AstraZeneca says latest study data for Lynparza suggest improvement in overall survival in ovarian cancer

pharmafile | June 7, 2016 | News story | Manufacturing and Production, Research and Development, Sales and Marketing ASCO, AstraZeneca, NHS, lynparza, ovarian cancer, regulation 

UK drugmaker AstraZeneca (LSE: AZN) said mid-stage trials for Lynparza (olaparib) maintenance therapy suggest an improvement in overall survival (OS) for patients with ovarian cancer. 

The company said the results come after olaparib was made available to NHS patients in England and Wales starting April 27 to treat ovarian cancer for patients who have had three or more courses of platinum-based chemotherapy. 

Lisa Anson, Country President at AstraZeneca UK and Ireland said: “Women with recurrent BRCAm ovarian cancer often have a poor prognosis and these new data provide further evidence of the benefits that olaparib treatment can offer them. The data also provide additional support for the decision by NICE to make this targeted treatment available to NHS patients in England and Wales.”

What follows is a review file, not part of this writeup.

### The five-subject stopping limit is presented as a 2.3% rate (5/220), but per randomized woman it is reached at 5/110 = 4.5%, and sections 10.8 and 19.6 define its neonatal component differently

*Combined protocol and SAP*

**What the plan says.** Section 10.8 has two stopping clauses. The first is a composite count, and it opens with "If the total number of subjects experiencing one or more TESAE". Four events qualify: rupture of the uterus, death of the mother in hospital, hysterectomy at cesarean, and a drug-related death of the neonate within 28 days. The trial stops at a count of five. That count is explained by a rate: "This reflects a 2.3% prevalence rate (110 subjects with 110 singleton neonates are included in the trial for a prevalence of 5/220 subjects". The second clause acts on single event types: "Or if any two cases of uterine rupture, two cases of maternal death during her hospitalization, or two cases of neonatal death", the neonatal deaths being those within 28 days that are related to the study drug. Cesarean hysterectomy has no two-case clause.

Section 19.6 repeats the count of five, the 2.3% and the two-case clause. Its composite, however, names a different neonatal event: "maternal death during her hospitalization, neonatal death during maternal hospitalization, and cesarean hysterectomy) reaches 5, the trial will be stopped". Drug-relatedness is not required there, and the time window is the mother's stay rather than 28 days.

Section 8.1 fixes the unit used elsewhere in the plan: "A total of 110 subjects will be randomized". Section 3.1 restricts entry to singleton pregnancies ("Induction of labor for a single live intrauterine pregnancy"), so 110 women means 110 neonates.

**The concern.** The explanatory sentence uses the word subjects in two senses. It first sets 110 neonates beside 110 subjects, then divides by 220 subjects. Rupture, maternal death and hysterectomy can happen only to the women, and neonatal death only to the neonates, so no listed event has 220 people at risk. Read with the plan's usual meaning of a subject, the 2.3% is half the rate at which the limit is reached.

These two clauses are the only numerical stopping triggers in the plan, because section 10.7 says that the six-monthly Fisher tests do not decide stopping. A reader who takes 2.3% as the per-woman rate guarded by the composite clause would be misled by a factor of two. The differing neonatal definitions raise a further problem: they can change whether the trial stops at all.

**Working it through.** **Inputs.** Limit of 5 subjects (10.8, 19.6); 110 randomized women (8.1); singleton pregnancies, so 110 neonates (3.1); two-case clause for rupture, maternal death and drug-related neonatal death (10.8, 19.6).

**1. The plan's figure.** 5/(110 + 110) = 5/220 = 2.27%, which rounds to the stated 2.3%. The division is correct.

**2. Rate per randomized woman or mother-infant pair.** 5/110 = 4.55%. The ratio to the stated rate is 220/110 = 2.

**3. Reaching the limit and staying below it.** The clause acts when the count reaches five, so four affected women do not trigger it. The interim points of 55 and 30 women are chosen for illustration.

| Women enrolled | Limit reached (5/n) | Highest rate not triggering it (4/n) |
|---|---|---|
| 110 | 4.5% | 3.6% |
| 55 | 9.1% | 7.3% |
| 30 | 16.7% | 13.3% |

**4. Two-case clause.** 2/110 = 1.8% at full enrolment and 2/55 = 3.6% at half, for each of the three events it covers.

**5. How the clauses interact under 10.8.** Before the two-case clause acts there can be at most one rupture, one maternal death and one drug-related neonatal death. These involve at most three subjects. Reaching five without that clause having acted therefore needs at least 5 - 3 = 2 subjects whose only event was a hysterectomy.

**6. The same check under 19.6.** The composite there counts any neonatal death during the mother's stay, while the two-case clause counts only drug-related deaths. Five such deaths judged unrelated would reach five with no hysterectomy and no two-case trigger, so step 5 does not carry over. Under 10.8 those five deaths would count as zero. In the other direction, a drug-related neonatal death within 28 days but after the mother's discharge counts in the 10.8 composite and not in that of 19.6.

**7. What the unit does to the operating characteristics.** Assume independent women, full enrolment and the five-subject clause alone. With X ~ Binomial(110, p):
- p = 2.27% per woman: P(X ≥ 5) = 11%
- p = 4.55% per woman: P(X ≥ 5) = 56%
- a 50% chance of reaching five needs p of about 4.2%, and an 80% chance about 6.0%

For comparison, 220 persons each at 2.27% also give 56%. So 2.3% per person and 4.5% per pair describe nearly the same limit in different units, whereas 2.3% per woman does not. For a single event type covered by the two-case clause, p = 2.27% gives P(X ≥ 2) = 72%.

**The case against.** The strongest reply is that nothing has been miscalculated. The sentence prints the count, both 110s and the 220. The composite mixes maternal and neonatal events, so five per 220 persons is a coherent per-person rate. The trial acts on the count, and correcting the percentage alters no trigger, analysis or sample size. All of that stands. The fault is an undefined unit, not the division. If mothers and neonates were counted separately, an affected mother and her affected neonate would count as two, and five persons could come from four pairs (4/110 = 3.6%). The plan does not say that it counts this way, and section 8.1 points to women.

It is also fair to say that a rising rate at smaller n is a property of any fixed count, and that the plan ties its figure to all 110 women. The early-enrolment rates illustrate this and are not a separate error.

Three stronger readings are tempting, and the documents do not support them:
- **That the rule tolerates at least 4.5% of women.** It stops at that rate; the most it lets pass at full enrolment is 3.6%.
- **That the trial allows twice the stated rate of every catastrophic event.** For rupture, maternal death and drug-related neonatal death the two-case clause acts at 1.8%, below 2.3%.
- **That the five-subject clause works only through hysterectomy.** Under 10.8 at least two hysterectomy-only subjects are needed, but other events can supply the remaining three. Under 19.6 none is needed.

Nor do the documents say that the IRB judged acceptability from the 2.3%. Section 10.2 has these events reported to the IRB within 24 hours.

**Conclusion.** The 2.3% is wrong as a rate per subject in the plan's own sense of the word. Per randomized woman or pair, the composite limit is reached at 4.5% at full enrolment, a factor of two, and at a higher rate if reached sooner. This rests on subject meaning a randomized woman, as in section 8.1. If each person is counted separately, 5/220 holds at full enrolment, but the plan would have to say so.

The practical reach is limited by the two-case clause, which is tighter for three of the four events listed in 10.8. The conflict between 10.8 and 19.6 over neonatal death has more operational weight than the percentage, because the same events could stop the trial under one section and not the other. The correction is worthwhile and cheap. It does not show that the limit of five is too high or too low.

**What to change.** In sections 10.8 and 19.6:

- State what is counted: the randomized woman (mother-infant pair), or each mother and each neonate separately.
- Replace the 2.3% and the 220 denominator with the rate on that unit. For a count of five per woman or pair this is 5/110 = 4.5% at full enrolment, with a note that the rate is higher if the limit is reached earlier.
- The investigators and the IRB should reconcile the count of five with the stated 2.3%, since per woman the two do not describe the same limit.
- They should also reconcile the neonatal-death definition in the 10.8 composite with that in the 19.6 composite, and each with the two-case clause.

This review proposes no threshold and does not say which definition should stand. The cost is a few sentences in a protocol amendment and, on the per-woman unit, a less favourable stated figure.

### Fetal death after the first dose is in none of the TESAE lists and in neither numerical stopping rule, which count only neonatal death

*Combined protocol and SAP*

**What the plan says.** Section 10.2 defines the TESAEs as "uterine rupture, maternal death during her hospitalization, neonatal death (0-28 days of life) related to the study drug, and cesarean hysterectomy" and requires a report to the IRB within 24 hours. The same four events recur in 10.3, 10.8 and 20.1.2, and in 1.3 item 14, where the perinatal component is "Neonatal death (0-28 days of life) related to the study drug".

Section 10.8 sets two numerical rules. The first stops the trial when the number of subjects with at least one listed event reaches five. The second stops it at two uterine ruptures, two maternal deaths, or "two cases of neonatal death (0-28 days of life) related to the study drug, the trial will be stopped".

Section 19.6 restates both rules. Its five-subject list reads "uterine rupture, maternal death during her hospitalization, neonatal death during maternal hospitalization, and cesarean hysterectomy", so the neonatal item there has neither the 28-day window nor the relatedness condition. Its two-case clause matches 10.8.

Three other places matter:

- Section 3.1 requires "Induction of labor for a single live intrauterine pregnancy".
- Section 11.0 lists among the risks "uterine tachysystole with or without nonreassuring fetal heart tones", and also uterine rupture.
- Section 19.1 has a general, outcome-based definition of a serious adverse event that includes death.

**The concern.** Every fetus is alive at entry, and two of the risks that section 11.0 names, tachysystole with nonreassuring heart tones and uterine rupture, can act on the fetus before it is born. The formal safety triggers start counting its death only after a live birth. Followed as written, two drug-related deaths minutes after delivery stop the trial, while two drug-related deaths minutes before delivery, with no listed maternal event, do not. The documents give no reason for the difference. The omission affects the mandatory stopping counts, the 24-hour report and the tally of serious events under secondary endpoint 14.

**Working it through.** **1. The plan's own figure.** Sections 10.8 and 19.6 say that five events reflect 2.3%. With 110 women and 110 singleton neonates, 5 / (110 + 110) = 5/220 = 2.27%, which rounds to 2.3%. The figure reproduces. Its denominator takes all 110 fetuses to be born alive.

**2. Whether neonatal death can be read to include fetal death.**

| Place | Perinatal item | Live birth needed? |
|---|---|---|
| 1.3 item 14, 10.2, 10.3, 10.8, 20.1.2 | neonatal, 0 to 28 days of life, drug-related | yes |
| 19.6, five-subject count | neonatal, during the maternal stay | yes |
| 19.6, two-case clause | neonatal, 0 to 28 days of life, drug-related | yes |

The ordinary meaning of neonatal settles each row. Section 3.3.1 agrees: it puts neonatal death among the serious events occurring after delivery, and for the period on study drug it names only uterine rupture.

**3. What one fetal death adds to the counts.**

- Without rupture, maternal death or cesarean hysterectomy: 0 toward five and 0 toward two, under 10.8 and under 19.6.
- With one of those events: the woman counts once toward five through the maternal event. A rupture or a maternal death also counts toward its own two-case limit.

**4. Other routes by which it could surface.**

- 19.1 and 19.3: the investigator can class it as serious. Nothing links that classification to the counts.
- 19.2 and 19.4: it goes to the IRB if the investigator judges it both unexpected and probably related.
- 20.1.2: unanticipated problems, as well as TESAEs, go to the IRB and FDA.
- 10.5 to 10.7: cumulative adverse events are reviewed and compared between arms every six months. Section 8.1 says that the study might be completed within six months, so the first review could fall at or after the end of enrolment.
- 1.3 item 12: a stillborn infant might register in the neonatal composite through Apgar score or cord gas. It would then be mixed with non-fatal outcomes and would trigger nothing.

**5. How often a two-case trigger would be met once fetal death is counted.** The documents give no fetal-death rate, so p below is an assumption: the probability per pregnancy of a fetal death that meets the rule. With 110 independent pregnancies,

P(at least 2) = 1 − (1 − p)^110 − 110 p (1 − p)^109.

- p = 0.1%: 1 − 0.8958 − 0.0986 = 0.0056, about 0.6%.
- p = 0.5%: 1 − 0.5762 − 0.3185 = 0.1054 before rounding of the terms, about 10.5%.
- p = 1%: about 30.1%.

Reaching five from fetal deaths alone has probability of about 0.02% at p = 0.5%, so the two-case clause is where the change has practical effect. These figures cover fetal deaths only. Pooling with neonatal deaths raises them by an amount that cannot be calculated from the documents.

Olaparib received European Marketing Authorisation for platinum-sensitive relapsed (PSR) BRCA-mutated (BRCAm) high-grade serous ovarian cancer patients, who have had two or more courses of platinum-based chemotherapy on the basis of a Phase II study. These latest data are from a third interim analysis of the study, and are based on a 77% data maturity conducted after more than five years follow-up.


The results support the previously reported benefits of olaparib for patients with BRCAm ovarian cancer in progression-free survival (PFS). 

Professor Jonathan Ledermann, Professor of Medical Oncology at the University College London Cancer Institute and lead author of Study 19 said: “These results are extremely encouraging. The data show that some ovarian cancer patients receive benefit from this treatment for over five years, which is significant for patients with limited treatment options.” 

Ovarian cancer is a serious and life-threatening condition that causes more than 4,000 women in the UK to die each year. Up to 21% of women with the most aggressive form of ovarian cancer have the genetic BRCAm and it is this patient group for whom olaparib is licensed in Europe. 

Anjali Shukla

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